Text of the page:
Chilean Researchers Create ‘SoluBag’ to #BeatPlasticPollution
Photo by Hermes Rivera
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Chilean scientists have designed a soluble bag that can dissolve in water in a few minutes.

The SoluBag has the potential of helping reduce marine plastic pollution.

10 October 2018: Researchers in Chile have created a bag that can dissolve in water. The bag has the potential to contribute to reducing marine plastic pollution.

According to the UN Environment Programme (UNEP, or UN Environment), over 60,000 microplastic particles are contained in every square kilometer of the sea, although this figure is even higher for some parts of the world. These microplastic particles come from plastic waste that ends up in the ocean and then breaks down into smaller pieces as a result of wave erosion, bacteria and other environmental effects. Marine life may consume these microplastic particles, which then enter the global food chain.

Roberto Astete and Cristian Olivares, who designed the soluble bag, were working on experiments related to biodegradable detergents. During their experiments, they discovered that using a derivative of limestone, rather than oil byproducts, changes the structure of plastic from indestructible to soluble. This discovery led to the creation of the SoluBag.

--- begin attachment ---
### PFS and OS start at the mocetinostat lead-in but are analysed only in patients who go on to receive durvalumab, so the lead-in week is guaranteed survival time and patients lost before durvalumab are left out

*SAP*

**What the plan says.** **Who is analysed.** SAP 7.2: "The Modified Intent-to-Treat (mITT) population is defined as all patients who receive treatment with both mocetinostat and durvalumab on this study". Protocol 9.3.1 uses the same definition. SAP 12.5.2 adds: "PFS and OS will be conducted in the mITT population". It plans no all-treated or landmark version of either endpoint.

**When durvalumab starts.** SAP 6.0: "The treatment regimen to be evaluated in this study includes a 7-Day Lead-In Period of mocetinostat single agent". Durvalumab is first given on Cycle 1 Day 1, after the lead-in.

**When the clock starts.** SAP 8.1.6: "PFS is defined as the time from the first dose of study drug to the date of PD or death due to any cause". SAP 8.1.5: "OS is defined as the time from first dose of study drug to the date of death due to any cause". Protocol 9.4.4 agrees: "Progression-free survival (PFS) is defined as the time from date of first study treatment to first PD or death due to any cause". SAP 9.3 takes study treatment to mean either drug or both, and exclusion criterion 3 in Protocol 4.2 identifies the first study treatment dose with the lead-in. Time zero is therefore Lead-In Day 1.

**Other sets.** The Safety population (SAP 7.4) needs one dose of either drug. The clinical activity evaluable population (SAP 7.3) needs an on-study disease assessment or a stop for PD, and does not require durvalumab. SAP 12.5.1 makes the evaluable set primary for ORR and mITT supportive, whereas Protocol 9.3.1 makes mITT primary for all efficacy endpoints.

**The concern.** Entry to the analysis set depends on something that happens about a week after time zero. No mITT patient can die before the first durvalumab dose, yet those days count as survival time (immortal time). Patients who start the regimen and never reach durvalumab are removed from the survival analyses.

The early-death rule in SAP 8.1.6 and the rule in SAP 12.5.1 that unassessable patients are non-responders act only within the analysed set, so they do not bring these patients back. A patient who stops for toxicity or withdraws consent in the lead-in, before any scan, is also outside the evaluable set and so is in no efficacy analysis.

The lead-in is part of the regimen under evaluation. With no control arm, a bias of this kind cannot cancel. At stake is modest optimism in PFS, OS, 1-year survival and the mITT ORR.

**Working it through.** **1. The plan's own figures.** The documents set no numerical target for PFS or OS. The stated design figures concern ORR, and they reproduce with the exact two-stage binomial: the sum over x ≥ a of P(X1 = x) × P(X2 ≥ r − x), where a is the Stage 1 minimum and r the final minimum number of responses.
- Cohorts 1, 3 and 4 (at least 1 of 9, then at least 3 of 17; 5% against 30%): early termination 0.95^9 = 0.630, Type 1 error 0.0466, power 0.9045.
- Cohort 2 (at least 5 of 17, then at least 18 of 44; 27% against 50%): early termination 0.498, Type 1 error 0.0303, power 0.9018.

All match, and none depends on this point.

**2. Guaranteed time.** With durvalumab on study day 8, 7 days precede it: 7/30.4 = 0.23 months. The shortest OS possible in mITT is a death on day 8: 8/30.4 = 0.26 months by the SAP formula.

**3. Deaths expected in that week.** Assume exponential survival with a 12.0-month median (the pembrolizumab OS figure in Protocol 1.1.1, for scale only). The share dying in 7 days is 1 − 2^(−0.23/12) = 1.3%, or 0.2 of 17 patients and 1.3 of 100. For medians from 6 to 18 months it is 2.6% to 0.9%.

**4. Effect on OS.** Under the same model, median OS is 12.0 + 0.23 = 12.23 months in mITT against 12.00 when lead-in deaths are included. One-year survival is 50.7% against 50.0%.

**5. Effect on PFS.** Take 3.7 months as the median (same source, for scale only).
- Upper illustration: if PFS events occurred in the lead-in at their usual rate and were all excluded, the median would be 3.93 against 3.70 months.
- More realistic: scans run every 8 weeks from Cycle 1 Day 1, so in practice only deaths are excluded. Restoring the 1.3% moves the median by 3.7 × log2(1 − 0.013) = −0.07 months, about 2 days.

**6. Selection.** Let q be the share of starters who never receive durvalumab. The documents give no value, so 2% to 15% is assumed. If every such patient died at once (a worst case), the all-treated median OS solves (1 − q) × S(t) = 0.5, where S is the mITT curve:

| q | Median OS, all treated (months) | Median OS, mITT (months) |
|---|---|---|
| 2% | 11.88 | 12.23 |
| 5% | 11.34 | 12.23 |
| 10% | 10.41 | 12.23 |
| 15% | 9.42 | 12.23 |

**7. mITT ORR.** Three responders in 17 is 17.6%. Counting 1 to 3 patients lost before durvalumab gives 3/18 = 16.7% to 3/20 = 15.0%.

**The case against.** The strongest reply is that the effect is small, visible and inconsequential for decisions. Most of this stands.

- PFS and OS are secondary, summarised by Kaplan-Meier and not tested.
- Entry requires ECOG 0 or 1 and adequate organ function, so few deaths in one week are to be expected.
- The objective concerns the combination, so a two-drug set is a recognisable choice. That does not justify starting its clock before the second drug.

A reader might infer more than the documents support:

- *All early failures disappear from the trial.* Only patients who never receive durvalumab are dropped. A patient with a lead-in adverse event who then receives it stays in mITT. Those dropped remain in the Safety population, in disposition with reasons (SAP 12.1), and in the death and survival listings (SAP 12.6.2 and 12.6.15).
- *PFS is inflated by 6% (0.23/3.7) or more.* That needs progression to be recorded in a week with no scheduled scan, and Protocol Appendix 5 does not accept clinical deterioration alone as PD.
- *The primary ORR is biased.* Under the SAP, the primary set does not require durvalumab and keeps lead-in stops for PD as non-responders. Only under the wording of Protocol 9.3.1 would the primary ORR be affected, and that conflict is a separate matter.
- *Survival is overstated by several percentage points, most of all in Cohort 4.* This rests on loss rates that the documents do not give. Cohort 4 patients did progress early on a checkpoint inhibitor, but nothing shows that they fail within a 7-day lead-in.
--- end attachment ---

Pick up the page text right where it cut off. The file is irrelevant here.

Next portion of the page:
A traditional plastic bag takes more than 150 years to degrade. The SoluBag can be disposed of in water in a few minutes.

Chile became the first country in South America to join other countries in banning the use of plastic bags as a step towards tackling plastic pollution. More than 50 countries have taken similar steps as part of the UN Clean Seas campaign. [WEF News Story] [SDG Knowledge Hub Story on Countries Banning Plastic Bags] [SoluBag Website]

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